The Internet is new, brand new, and with two thirds of the world without Internet access, the race to expand the Internet to the most secluded parts of the world has just begun. Currently Google (GOOG) is at the forefront of expanding Internet access to the rest of the world using techniques such as Google Loon.
At the moment, Facebook (FB) and the 1.15 billion monthly users should not be concerned with Google or Google Plus, but over the next seven years as Google expands Internet availability, concerns should rise. With over 500 million users, Google Plus claims to be the second largest social media platform, recently overtaking twitter. These numbers are somewhat skewed as there are only 235 monthly users. Of course, this is still an impressive amount of users when taken into account Google Plus was launched only two years ago in June of 2011.
The above chart shows the time it took for different social media sites to reach 50 million users. Google Plus did it in 88 days, 15 times faster than Facebook. It should be noted though that Facebook was unheard of when launched while Google was worth billions of dollars when Google Plus launched.
Throughout this article, I will examine how the expansion of the Internet to undeveloped countries may aid Google and hinder Facebook
As of 2013, 7.1 billion humans live on this earth; 61% of those humans have no access to the Internet. For many living in developed countries, it is hard to comprehend that only 39% of the world has access to the Internet as the Internet is how all business is done in the developed world. 40% of the world having Internet may seem low, but just 8 years ago, in 2005 the number of Internet users was incredibly lower, with only 16% of the world's population online.
Google's executive Chairman Eric Schmidt is highly optimistic about the future of the Internet claiming that by 2020, the entire world will be online. Although 100% of the world's population having access to the Internet is near impossible, 80-90% of the world being online within 7 years could be plausible.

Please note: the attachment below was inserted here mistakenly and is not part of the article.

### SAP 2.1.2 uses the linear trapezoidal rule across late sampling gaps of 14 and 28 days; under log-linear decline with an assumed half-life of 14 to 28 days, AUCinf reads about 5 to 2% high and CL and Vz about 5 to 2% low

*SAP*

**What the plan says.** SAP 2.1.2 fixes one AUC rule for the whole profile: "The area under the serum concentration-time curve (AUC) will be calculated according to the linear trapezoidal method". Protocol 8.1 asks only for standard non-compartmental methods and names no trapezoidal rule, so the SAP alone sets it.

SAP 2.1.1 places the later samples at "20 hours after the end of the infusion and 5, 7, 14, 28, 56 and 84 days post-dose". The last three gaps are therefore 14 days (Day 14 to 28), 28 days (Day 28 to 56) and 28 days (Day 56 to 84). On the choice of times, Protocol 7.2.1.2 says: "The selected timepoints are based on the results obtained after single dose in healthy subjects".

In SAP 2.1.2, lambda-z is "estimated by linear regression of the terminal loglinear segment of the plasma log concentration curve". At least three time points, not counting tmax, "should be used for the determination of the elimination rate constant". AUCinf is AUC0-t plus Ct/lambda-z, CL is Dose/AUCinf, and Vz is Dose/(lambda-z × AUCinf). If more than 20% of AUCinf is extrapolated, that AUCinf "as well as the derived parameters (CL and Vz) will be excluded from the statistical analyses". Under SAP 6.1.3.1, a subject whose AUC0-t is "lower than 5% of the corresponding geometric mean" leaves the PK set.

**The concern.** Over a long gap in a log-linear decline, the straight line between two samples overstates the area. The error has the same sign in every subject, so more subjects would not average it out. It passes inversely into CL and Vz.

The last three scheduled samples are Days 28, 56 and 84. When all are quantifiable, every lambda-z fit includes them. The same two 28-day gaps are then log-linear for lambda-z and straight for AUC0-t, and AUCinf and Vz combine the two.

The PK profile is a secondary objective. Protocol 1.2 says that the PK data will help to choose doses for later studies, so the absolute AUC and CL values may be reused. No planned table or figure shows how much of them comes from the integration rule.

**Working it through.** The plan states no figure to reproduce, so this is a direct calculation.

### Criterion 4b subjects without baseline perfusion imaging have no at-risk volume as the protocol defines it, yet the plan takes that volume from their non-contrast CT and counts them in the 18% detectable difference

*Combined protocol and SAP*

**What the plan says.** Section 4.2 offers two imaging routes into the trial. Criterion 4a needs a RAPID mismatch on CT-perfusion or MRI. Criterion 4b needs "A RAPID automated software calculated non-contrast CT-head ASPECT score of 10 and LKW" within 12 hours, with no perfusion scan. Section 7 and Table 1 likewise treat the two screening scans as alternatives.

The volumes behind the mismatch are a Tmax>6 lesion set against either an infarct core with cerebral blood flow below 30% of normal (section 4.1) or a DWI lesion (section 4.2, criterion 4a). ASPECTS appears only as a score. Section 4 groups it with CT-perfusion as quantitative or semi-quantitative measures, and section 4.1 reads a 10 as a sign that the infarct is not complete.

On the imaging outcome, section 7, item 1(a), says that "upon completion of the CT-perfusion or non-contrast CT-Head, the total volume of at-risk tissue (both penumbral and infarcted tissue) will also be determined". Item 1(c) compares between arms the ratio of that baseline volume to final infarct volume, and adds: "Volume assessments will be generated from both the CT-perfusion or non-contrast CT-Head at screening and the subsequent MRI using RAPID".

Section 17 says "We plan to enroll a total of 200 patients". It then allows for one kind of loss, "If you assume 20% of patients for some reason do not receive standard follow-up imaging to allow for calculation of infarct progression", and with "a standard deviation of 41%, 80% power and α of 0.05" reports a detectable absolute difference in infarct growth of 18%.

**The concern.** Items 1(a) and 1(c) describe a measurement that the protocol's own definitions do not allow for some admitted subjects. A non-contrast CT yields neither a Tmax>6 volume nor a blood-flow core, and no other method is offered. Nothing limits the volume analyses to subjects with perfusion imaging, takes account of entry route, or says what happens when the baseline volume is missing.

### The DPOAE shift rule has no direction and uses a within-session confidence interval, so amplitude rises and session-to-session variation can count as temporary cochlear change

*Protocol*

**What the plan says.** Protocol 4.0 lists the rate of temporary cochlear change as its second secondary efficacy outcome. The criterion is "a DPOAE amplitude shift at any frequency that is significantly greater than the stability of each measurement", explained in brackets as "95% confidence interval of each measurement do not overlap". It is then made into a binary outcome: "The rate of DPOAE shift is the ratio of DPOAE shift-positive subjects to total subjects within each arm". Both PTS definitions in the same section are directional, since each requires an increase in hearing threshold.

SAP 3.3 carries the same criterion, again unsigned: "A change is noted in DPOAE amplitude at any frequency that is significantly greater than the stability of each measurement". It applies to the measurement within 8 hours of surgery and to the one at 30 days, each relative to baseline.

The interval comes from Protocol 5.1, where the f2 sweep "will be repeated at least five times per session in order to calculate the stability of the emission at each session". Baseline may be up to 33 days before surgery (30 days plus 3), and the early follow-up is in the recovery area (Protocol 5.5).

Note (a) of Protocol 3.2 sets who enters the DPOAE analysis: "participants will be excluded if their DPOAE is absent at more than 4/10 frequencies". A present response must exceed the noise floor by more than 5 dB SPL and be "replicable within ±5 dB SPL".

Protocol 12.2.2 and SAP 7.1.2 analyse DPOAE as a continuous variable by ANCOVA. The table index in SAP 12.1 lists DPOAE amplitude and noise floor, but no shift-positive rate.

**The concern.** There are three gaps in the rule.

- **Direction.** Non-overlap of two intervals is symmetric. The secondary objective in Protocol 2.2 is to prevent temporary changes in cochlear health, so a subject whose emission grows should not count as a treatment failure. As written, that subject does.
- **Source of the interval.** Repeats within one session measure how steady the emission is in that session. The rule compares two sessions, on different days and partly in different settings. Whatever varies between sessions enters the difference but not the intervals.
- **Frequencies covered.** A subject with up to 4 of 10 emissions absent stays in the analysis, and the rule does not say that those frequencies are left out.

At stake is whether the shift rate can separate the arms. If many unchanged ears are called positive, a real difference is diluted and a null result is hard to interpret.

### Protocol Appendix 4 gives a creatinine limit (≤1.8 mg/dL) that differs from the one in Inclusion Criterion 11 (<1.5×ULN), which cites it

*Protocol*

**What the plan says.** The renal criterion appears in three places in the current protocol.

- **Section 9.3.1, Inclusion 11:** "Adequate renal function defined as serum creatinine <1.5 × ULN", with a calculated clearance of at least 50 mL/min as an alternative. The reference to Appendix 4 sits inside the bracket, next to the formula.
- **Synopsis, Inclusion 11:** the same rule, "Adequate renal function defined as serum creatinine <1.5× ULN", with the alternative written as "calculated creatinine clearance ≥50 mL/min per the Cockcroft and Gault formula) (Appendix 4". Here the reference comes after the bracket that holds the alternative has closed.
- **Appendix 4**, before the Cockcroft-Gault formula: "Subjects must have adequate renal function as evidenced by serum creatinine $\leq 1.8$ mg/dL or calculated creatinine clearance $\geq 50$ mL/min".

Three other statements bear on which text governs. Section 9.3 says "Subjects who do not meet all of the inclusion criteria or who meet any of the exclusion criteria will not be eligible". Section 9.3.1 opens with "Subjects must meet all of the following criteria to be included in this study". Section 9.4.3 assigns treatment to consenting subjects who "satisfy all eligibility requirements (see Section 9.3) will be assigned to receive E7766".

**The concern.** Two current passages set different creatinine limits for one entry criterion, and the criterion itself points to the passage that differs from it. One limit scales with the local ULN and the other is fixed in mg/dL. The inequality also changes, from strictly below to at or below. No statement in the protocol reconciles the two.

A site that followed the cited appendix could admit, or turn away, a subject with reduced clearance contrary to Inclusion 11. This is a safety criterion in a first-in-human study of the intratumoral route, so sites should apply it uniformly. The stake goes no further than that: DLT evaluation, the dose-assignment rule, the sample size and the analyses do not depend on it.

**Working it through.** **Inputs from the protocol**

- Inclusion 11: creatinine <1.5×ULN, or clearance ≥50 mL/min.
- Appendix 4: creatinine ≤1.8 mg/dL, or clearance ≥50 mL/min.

Project Loon is Google's most recent revolutionary undertaking, and although still in its infancy, has already started to provide internet to parts of the world. The goal is to provide affordable Internet access to the entire world with solar powered balloons floating in the Earth's stratosphere. Google claims all that will be needed to connect is a special antenna on top of their house or building. This antenna will bounce signals between balloons and then back to Earth thus providing Internet. Google started testing 30 of these balloons on New Zealand's south island back in June. The tests seem to have worked out in New Zealand as now Google has started taking applications for testers in California's Central Valley area.
This red ball is the antenna that would be placed on top of homes to pick up the signal from the balloons in the sky. This Internet would also still work during a blackout.
Although this idea may sound philanthropic, it is a safe bet to say Google has more up its sleeve than just providing Internet to the rest of the world because it is the right thing to do. It is plausible that this is the most intricate advertising scheme of all time, and Google's first step in eliminating Facebook. The potential billions of people that would use this Internet would be using Google's Internet, thus would be more drawn to, if not forced to, use Google's search engine, Gmail, and Google Plus. If Project Loon is successful, Google has the potential to double or even triple the amount of users that currently use Google services, thus having the ability to double revenues.
While this article was being written, Mark Zuckerberg announced a partnership between Facebook, Nokia, Samsung, Opera, Qualcomm, Ericsson, and Mediatek to create Internet.org. Internet.org is a website whose aim is similar to that of Google's Project Loon, to connect the world with internet. It appears that Google is not a partner so it looks like the competition to expand the Internet has already begun.
The main difference between Internet.org and Project Loon appears to be that internet.org is more focused on expanding mobile phone access to the world, hence why partners include Nokia and Samsung.